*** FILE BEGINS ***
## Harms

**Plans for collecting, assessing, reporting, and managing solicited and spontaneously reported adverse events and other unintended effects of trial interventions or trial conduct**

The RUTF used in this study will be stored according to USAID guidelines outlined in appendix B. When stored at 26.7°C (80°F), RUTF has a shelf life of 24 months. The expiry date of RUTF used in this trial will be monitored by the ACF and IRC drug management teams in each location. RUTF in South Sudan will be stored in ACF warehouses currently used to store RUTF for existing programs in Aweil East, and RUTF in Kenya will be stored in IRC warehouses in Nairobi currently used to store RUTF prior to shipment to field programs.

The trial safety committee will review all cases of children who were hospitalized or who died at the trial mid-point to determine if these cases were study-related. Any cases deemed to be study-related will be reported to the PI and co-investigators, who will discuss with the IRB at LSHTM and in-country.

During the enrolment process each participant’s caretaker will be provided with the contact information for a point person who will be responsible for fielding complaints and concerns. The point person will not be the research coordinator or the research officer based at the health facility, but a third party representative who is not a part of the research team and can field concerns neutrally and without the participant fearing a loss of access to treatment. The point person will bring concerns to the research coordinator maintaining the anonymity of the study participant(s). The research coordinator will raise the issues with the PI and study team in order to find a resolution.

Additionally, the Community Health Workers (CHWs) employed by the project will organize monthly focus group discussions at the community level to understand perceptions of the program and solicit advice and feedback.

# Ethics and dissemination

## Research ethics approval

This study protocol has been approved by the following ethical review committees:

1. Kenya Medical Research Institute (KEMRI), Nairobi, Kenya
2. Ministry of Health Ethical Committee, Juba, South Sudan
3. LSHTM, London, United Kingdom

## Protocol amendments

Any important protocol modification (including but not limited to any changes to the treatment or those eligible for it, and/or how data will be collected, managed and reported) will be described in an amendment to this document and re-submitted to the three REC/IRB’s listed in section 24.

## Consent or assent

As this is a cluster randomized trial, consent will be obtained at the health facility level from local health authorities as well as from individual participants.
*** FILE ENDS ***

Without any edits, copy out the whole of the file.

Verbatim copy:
## Harms

**Plans for collecting, assessing, reporting, and managing solicited and spontaneously reported adverse events and other unintended effects of trial interventions or trial conduct**

The RUTF used in this study will be stored according to USAID guidelines outlined in appendix B. When stored at 26.7°C (80°F), RUTF has a shelf life of 24 months. The expiry date of RUTF used in this trial will be monitored by the ACF and IRC drug management teams in each location. RUTF in South Sudan will be stored in ACF warehouses currently used to store RUTF for existing programs in Aweil East, and RUTF in Kenya will be stored in IRC warehouses in Nairobi currently used to store RUTF prior to shipment to field programs.

The trial safety committee will review all cases of children who were hospitalized or who died at the trial mid-point to determine if these cases were study-related. Any cases deemed to be study-related will be reported to the PI and co-investigators, who will discuss with the IRB at LSHTM and in-country.

During the enrolment process each participant’s caretaker will be provided with the contact information for a point person who will be responsible for fielding complaints and concerns. The point person will not be the research coordinator or the research officer based at the health facility, but a third party representative who is not a part of the research team and can field concerns neutrally and without the participant fearing a loss of access to treatment. The point person will bring concerns to the research coordinator maintaining the anonymity of the study participant(s). The research coordinator will raise the issues with the PI and study team in order to find a resolution.

Additionally, the Community Health Workers (CHWs) employed by the project will organize monthly focus group discussions at the community level to understand perceptions of the program and solicit advice and feedback.

# Ethics and dissemination

## Research ethics approval

This study protocol has been approved by the following ethical review committees:

1. Kenya Medical Research Institute (KEMRI), Nairobi, Kenya
2. Ministry of Health Ethical Committee, Juba, South Sudan
3. LSHTM, London, United Kingdom

## Protocol amendments

Any important protocol modification (including but not limited to any changes to the treatment or those eligible for it, and/or how data will be collected, managed and reported) will be described in an amendment to this document and re-submitted to the three REC/IRB’s listed in section 24.

## Consent or assent

As this is a cluster randomized trial, consent will be obtained at the health facility level from local health authorities as well as from individual participants.